They actually extended the winning streak to 7 with a pair of wins against Toronto, losing the finale, but they then lost 2 of 3 to Baltimore, though they were still 2½ up after that series, as Tampa was again matching the Yankees both wins and losses. Having now lost 3 of 4, they went into Texas and lost 3 more, then on to Tampa where they lost 2 of 3 to fall back to second place. They regained the lead with a pair of wins in Baltimore, and began a series with Tampa in NY with first place on the line. They won the first two games, going up by 2½ and being close to wrapping up the title (it was September 21st) but the Rays beat Burnett and Sabathia to make it ½ game again, and when the Red Sox beat the Yankees on September 24th the Yankees fell to second place. In fact, the Yankees went from 92-59 on September 21st to 95-67 at season’s end, a 3-8 run. If they had won ONE of the last two TB games, or any other 2 games, they would have been the division champions, but instead they wound up the wild card, 1 game back of Tampa Bay.

It was not clear if winning the division was worth it. The division winner would get to play Texas, which had acquired Cliff Lee and had a formidable rotation featuring 2 lefties (both NY and TB were a bit vulnerable to left-handers), while the wild card team would face Minnesota (whom the Yankees had beaten in 9 straight playoff games) but would have to go on the road (both NY and TB were good home teams, especially the Yankees).

Writing it down, it doesn’t sound like too much of a collapse, but in fact the Yankees were 56-32 in the first half and 39-35 in the second half. Part of the analysis I will do below is to see what happened, and why their winning ways were so curtailed.

Overall 95-67 A

The Yankees were only 2 games off the best record in baseball, so it seems reasonable that the season should be considered an A. As with most winning teams, they were much more dominant (35-17) in blowouts than in one-run games (20-19) and were 7-7 in extra-inning games. Their best months were April and July (15-7 and 19-7) and their worst month was September (13-17 counting 1-2 in October). They were in first place slightly more than half the dates of the season, almost identical with (and slightly better than) Tampa Bay.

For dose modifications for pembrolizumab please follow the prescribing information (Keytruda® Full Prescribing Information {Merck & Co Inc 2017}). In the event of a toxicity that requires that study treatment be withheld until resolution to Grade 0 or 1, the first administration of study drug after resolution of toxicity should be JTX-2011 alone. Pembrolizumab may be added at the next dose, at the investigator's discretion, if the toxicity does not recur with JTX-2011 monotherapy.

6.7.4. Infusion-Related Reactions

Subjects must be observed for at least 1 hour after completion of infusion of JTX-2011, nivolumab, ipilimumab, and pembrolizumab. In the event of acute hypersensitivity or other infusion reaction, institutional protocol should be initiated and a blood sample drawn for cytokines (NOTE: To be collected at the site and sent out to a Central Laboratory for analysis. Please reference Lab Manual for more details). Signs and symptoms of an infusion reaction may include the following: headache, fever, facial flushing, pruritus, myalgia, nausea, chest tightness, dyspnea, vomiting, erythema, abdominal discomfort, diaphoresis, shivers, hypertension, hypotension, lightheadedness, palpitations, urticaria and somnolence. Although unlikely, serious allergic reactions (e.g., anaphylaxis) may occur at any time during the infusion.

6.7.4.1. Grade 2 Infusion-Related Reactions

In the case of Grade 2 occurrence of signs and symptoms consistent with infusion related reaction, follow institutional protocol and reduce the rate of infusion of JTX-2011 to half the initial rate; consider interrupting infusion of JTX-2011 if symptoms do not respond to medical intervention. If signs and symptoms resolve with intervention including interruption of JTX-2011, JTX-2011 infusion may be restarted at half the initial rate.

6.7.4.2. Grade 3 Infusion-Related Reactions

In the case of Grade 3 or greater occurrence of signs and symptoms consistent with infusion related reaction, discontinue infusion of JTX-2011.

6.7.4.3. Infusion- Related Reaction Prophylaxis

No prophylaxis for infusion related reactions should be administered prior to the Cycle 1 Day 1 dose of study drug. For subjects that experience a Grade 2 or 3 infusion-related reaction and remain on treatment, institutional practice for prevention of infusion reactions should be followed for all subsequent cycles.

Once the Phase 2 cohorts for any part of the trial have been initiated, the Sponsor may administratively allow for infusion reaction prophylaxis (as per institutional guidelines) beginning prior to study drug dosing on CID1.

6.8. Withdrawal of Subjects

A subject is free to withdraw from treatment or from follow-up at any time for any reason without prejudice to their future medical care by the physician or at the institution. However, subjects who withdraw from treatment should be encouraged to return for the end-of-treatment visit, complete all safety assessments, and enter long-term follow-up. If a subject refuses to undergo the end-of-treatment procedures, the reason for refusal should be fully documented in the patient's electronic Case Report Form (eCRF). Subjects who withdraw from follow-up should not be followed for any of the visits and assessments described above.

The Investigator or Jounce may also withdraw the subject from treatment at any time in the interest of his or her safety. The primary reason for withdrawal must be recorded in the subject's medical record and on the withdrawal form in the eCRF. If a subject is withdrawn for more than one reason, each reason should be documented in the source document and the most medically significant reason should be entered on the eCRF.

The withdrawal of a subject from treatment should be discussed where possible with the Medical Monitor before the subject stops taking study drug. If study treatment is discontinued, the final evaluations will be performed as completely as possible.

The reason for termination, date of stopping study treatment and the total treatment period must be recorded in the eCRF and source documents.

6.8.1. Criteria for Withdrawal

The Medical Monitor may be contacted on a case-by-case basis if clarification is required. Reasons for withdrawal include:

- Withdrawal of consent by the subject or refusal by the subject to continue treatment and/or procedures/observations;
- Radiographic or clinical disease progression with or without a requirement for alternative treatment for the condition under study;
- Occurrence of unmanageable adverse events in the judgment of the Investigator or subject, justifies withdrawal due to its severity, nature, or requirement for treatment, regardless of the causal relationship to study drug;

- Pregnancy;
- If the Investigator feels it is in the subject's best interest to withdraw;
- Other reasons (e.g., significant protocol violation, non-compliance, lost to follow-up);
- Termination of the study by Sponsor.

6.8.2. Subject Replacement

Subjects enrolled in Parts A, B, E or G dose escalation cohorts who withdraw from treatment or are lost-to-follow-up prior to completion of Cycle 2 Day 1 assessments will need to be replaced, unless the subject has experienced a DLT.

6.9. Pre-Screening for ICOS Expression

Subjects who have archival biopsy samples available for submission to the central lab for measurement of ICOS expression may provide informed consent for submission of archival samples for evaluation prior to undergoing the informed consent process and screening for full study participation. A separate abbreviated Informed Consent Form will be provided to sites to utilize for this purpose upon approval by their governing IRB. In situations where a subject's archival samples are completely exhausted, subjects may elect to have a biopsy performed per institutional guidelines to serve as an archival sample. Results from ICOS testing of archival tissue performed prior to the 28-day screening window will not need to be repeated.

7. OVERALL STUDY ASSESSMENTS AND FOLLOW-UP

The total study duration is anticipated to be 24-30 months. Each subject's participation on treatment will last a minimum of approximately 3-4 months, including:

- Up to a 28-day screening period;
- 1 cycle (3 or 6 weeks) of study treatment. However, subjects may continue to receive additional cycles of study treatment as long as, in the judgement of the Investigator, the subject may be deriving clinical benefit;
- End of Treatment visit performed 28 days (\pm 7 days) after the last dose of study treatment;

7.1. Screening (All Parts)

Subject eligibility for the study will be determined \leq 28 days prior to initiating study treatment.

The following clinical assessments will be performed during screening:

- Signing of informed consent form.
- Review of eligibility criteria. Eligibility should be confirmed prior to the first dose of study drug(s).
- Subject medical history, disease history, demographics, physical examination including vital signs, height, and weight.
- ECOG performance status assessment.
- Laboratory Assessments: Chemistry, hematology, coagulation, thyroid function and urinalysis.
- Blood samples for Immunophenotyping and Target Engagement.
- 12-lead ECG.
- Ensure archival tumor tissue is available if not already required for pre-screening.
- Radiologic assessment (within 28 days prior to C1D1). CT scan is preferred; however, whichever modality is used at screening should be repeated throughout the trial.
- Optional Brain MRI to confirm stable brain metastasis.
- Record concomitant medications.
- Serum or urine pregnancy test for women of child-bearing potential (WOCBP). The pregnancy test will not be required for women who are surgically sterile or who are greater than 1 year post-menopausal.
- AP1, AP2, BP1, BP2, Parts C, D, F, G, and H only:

They scored 859 runs while allowing 6.93, which works out to 98 wins – they did slightly worse than their RS/RA projection would suggest. They were 56-32 .636 before the all-star break and 39-35 .527 after, so there WAS a real dropoff.

Andy Pettitte was as good as ever until he was hurt, and when he came back he wasn’t the same pitcher – this was one reason. Nick Johnson was hurt but that was irrelevant: he wasn’t any good when he did play. Jorge Posada was hurt, and Cervelli played better at first than he did as the season wore on, that contributed. But some of the pitchers had better second halves, the Yankees got Berkman, Kearns and Wood for the stretch run, and still they were much worse in the second half.

An interesting phenomenon in the last few seasons in Yankeeland has been their inability to find a 5th starter (often fourth and fifth) to go with a dynamite top of the rotation. I am not talking about Burnett not living up to potential, but consider this:

In 2006 the 5th most starts on the team went to Shawn Chacon (11), ERA 7.00.  Cory Lidle (9 starts 5.16) was next. Finally they got some good starts out of Jeff Karstens (6 3.80) at the end of the year. Excluding the top four starters, their starters earned -2.3 bWAR in 37 starts.

In 2007 the 5th starter role was shared between Kei Igawa (expensive import who started the season) and Phil Hughes (good until hurt) who between them started 25 games, with an ERA of 5.32. And that is only because Roger Clemens came on halfway through the year to claim the fourth spot. If you add the 6 starts each from Matt DeSalvo (6.18), Tyler Clippard (6.33) and Darrell Rasner (4.01) plus the 3 starts each from Ian Kennedy (great 1.89) and Jeff Karstens (11.05) plus the start by Sean Henn then the Yankees had FIFTY starts from these guys, 289 innings of 5.70 and -2.1 bWAR.

In 2008 the pitcher with the 5th most starts for NY was Sidney Ponson, 15 starts at 5.85. Joba made 12 starts in the middle of the year, 60 2/3 IP and showed promise (ERA 2.97) and was hurt. But the original FOURTH AND FIFTH starters were Kennedy (9 8.17) and Hughes (8 6.62), the two worst starters in the AL. Carl Pavano actually made 7 starts for NY (5.77) plus Aceves made 4 starts, Geise made 3, Albaladejo made 2, and Igawa and Bruney one each. Between these guys, and including their relief work (Joba, Bruney, Aceves and Geise were pretty good) because it is a pain to separate the stats, NY entrusted SIXTY-TWO starts to these pitchers (two full rotation slots worth), and they pitched between them 400 innings, with a combined ERA of 4.75, and I am sure their ERA in their starts was much worse. Joba earned 3.2 bWAR, Bruney 1.3 and Aceves 1.0 primarily for relief, so this brings their total up to 3.0 for the starters, but I suspect that if we could separate it out it would again be close to replacement. If you remove Joba, they got 50 starts of 5.25+ ERA and -0.2 WAR.